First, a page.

This is exciting news. If the University and the faith community use their resources to support the growth of school-based and non school tutoring and mentoring throughout the Woodlawn area, creating a pipeline of programs that reach youth from K-16, and provide mentoring and enrichment and character development, as well as tutoring and learning support, they are well on their way to combating the impact of violence, drugs and other negatives working against children growing up in Chicago.

I hope the media help them by pointing to tutor/mentor programs on a weekly basis.

Friday, August 07, 2009

Congratulations to Judge Sotomayor

I encourage you to read the commentary in the Chicago SunTimes and the Chicago Tribune, showing the many perspectives and experiences Judge Sotomayor will bring to the Supreme Court.

I'm pleased with this appointment because it provides one more role model for youth living in high poverty and minority neighborhoods to aspire to. In fact, it's an example for all youth in America.

Sotomayor's success shows that hard work can pay off. Kids need to learn that. Role models need to model this message over and over.

The goal of programs like Cabrini Connections is to connect kids in poverty, who don't have these success mentors in their family, neighborhood, church or school, with volunteers mentors who have a history of success in work, education, and life.

If you can be a mentor, or can provide financial support to a program like Cabrini Connections, so others can be mentors, act now so that as school starts more kids will have role models helping to create the next Obama, or Sotomayor.

Read the program profiles on Nicole's blog to see other programs beyond Cabrini Connections where your involvement is needed.

Thursday, August 06, 2009

Preparing to be a mentor or tutor

While school does not start for another few weeks, and mentors and tutors may not be matched with kids until mid September, now is a good time for volunteers and leaders to be doing their own learning, so they are better prepared to be a mentor and tutor this coming school year.

Here are some links to sections of our web site, which have links to other web sites where you can build your skills.

• Tutor Training links

• Mentor Training links

• Various types of tutor/mentor programs in other cities -

This last link is important because we point to tutor/mentor programs and support networks in other parts of the country, not just Chicago. If leaders and volunteers learn to benchmark what they do in their own program with what others do in their programs, you can begin to see opportunities for constant improvement.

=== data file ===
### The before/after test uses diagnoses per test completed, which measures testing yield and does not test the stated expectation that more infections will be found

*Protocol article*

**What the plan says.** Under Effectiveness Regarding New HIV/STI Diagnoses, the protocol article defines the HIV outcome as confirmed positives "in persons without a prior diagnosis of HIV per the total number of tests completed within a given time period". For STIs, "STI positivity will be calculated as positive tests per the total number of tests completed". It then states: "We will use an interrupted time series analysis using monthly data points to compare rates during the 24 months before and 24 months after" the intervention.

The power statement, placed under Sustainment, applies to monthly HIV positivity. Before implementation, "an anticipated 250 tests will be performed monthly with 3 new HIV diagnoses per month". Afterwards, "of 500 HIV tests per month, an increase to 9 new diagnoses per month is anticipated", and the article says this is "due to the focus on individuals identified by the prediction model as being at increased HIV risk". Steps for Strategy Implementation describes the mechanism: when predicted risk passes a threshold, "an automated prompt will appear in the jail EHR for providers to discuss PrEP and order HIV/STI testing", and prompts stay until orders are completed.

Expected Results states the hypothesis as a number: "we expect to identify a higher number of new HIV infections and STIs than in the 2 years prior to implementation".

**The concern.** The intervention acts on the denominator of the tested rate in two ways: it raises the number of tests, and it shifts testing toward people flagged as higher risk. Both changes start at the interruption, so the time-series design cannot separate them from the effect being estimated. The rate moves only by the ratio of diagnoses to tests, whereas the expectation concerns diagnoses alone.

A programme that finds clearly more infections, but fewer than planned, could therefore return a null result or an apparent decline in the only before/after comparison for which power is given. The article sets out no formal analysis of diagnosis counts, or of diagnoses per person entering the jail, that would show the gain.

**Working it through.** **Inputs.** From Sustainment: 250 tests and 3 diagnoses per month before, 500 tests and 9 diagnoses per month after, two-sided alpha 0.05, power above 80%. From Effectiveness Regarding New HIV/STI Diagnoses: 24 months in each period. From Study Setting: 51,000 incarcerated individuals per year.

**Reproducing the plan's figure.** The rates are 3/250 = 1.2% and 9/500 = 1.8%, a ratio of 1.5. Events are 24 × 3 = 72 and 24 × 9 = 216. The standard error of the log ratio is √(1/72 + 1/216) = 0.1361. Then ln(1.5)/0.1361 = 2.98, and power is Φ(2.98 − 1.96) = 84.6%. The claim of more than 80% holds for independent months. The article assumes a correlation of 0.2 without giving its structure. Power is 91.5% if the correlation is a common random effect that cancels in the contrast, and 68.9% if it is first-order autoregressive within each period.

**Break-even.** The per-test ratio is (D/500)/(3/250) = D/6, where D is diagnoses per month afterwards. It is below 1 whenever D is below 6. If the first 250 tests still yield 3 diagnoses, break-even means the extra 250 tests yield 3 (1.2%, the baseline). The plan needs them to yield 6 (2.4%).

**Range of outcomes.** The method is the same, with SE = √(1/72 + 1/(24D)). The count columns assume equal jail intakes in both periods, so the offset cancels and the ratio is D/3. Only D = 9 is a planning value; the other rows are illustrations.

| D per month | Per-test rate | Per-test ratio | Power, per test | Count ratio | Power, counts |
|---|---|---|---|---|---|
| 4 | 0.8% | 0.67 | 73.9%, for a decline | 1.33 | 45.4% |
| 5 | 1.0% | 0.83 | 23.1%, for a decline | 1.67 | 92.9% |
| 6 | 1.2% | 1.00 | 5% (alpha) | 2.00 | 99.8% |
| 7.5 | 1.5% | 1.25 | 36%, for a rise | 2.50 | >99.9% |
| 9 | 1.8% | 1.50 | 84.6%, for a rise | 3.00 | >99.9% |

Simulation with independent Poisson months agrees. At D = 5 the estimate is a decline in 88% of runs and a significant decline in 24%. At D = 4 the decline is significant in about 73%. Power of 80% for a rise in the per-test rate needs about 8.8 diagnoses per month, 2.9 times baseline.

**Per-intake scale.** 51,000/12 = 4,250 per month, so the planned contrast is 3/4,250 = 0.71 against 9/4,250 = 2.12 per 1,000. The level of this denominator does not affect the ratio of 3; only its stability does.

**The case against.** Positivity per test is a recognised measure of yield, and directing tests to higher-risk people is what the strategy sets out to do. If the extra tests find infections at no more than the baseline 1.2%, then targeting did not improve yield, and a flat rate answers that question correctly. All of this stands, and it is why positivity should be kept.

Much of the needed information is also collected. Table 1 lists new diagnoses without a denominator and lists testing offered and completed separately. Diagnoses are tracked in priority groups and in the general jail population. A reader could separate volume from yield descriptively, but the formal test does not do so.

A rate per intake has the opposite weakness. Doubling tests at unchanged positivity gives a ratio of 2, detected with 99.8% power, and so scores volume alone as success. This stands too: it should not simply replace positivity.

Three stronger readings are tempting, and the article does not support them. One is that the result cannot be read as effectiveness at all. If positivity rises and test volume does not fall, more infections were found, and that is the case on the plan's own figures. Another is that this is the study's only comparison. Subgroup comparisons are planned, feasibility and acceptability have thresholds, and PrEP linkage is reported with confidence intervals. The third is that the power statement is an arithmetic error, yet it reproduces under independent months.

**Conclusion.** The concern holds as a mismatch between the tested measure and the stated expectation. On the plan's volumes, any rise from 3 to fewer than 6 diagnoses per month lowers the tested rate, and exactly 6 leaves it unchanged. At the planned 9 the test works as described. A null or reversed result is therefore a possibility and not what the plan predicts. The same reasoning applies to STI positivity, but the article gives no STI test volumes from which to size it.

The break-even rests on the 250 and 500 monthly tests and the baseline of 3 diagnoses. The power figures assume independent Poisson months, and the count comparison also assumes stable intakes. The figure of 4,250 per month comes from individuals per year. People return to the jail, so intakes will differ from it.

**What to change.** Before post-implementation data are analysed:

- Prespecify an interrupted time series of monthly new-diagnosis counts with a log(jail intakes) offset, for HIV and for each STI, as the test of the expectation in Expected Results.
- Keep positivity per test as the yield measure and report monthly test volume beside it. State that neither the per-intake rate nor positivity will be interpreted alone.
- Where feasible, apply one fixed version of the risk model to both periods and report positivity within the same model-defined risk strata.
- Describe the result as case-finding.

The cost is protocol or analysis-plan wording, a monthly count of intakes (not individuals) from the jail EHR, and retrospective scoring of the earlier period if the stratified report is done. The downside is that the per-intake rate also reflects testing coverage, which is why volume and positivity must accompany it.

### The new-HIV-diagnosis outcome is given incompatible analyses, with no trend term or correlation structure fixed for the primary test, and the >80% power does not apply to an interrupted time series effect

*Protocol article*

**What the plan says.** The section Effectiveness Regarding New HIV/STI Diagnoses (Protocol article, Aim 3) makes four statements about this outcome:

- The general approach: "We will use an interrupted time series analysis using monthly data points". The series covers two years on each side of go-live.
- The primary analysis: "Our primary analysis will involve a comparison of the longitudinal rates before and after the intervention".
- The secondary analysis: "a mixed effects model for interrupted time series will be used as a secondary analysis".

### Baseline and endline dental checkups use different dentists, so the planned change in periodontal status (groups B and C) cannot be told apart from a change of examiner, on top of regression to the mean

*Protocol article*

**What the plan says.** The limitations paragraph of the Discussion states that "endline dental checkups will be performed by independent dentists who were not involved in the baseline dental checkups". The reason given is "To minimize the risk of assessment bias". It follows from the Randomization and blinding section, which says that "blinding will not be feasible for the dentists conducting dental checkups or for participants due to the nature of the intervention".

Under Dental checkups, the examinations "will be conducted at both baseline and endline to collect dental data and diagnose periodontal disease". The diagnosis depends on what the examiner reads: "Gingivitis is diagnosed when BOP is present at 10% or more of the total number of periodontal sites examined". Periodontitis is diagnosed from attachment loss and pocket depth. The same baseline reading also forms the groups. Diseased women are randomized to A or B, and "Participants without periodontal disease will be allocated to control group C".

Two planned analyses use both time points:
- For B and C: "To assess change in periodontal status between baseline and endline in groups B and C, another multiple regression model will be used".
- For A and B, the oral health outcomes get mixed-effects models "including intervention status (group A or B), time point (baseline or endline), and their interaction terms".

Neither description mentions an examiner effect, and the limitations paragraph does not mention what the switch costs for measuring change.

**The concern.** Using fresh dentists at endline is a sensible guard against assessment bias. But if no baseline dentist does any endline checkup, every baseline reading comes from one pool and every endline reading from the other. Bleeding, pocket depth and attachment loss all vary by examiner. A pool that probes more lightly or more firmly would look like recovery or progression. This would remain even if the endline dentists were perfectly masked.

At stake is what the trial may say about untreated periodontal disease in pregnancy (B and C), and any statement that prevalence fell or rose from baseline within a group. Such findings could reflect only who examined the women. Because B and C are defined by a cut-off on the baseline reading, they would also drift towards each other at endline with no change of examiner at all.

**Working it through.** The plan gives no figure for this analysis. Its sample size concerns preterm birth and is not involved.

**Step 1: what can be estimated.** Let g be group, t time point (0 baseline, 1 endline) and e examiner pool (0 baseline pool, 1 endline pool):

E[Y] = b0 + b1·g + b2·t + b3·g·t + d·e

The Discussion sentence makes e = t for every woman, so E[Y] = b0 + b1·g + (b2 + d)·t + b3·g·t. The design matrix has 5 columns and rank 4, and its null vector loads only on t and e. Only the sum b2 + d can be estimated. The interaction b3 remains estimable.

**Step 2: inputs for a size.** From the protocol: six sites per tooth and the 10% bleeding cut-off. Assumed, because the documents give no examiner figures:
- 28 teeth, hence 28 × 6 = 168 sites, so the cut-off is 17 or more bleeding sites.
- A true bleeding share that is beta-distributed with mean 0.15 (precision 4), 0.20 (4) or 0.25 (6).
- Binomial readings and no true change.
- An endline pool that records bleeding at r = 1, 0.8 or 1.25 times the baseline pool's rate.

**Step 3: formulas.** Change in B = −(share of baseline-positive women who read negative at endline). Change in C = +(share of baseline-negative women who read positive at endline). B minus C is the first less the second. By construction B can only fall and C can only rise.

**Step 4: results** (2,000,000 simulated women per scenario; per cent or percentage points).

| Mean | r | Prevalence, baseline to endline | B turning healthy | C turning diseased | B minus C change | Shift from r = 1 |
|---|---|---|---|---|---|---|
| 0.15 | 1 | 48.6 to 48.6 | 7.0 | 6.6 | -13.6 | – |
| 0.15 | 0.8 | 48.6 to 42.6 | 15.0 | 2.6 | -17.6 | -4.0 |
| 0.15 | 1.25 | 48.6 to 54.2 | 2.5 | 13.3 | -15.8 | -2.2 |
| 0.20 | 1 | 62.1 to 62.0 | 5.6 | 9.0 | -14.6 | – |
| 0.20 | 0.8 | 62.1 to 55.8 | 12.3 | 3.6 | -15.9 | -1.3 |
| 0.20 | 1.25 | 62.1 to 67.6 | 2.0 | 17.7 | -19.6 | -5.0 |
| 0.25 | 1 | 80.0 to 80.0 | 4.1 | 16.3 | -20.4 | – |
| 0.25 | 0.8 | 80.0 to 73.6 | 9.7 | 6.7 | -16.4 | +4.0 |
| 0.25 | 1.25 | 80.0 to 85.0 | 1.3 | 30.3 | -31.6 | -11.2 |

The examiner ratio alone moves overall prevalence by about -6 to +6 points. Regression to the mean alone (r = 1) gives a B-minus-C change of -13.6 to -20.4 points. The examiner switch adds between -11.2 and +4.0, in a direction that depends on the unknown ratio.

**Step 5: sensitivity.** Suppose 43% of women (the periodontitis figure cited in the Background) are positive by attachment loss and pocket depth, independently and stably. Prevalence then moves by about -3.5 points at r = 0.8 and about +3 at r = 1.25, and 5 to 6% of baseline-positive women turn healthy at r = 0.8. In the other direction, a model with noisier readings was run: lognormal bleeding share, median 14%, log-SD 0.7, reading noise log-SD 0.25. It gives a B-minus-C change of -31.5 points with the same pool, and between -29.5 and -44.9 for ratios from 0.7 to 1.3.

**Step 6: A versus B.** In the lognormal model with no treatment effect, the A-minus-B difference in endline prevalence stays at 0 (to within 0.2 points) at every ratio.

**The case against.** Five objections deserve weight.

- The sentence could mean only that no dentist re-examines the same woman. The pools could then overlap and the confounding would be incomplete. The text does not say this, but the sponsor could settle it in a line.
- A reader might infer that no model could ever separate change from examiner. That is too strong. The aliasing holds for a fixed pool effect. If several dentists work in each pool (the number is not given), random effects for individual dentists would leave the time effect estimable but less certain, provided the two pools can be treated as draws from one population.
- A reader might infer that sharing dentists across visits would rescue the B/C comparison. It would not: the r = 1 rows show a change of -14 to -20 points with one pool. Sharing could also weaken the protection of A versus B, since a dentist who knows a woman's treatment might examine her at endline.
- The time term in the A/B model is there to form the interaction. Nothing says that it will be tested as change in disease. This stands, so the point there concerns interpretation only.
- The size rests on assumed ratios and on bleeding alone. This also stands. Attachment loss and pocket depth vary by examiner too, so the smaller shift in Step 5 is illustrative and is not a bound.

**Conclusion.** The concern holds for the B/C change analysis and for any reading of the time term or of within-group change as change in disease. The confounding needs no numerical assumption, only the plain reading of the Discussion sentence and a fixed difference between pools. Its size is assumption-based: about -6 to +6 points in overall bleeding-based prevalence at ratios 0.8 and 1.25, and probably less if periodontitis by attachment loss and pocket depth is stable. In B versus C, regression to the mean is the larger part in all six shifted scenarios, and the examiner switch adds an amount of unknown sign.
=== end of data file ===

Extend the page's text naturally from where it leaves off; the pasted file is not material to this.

If someone else is doing something that seems to work, why not try to implement it in your own program. If someone else has great training materials on their own site, why not use these for your own volunteer learning.

Here's an example. I lead the Cabrini Connections tutor/mentor program in Chicago. On our web site we provide information to coach our own students and volunteers. Some of this is reference material, such as volunteer handbooks and procedures. Some of it is weekly coaching, such as our email newsletter.

If you're operating a tutor/mentor program with the same goals as Cabrini Connections, you could coach your own volunteers using the material we post every week on our own site.

If you look at dozens of web sites of other programs, you will have an even wider range of information to draw from in making your program the best in your city, and in the country.

Wednesday, August 05, 2009

Our promise: Do all we can to assure inner-city youth are in jobs and starting by age 25

When a youth joins Cabrini Connections at 7th or 8th grade, we say "we'll do everything we can to assure that you're starting a job, and career, by age 25". We show this on our web site.

We also say, "We're only limited by how much our volunteers, donors, and the kids themselves, are willing to do to make this happen."

I use graphics, like this one, to illustrate this commitment. If kids are in 7th grade today we need to provide six years of consistent support, just to help the finish high school. Then, it will take another 4 to 6 years before they are nearing age 25. This could be after finishing college, or serving in the army. It could also be after spending time in jail.